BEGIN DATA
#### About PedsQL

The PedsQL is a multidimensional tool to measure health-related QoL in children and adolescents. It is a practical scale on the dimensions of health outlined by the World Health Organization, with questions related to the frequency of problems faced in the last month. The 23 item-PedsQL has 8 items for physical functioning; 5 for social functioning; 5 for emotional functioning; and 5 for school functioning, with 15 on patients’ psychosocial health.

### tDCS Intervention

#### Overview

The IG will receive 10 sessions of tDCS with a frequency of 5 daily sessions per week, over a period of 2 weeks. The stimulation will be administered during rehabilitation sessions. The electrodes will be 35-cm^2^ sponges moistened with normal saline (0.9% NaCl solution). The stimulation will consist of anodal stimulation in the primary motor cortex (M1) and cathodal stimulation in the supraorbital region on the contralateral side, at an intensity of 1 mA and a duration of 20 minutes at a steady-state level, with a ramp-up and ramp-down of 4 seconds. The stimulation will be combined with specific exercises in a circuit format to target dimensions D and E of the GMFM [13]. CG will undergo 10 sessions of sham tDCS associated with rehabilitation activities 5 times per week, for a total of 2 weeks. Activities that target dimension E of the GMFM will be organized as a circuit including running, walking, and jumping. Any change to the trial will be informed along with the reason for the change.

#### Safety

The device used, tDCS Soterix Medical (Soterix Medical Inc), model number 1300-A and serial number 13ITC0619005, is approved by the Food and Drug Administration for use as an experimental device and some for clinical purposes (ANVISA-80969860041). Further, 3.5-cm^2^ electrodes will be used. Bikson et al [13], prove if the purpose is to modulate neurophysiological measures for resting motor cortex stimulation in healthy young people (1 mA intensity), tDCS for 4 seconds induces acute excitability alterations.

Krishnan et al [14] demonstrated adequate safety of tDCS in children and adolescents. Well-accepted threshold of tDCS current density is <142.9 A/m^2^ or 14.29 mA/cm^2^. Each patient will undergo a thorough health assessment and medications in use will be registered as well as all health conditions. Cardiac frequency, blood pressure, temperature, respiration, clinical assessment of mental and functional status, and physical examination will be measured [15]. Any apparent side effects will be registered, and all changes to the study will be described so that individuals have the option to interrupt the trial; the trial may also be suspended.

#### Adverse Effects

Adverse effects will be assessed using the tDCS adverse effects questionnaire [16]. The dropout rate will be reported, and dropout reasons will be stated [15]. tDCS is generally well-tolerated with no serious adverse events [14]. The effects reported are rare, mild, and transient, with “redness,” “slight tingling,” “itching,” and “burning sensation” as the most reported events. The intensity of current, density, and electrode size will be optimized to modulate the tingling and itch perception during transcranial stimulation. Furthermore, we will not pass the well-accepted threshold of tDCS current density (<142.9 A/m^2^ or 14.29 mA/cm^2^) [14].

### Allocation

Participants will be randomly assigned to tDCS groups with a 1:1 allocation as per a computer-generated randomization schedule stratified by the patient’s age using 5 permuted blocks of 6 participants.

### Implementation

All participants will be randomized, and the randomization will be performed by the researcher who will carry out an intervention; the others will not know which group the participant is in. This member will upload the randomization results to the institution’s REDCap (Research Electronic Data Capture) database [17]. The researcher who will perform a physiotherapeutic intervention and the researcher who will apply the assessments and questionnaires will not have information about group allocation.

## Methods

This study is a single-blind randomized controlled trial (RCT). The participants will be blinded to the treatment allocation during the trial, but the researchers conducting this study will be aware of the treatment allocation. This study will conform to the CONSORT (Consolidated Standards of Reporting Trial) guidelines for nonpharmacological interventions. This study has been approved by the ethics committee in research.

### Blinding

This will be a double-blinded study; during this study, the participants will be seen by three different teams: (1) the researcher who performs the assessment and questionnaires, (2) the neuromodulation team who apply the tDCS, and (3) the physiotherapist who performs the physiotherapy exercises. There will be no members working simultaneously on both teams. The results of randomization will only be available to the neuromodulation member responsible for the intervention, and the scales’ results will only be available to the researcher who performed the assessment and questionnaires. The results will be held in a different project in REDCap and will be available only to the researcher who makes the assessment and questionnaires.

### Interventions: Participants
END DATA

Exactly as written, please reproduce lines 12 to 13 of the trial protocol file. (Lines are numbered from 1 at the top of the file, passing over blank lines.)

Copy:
Participants will be randomly assigned to tDCS groups with a 1:1 allocation as per a computer-generated randomization schedule stratified by the patient’s age using 5 permuted blocks of 6 participants.

### Implementation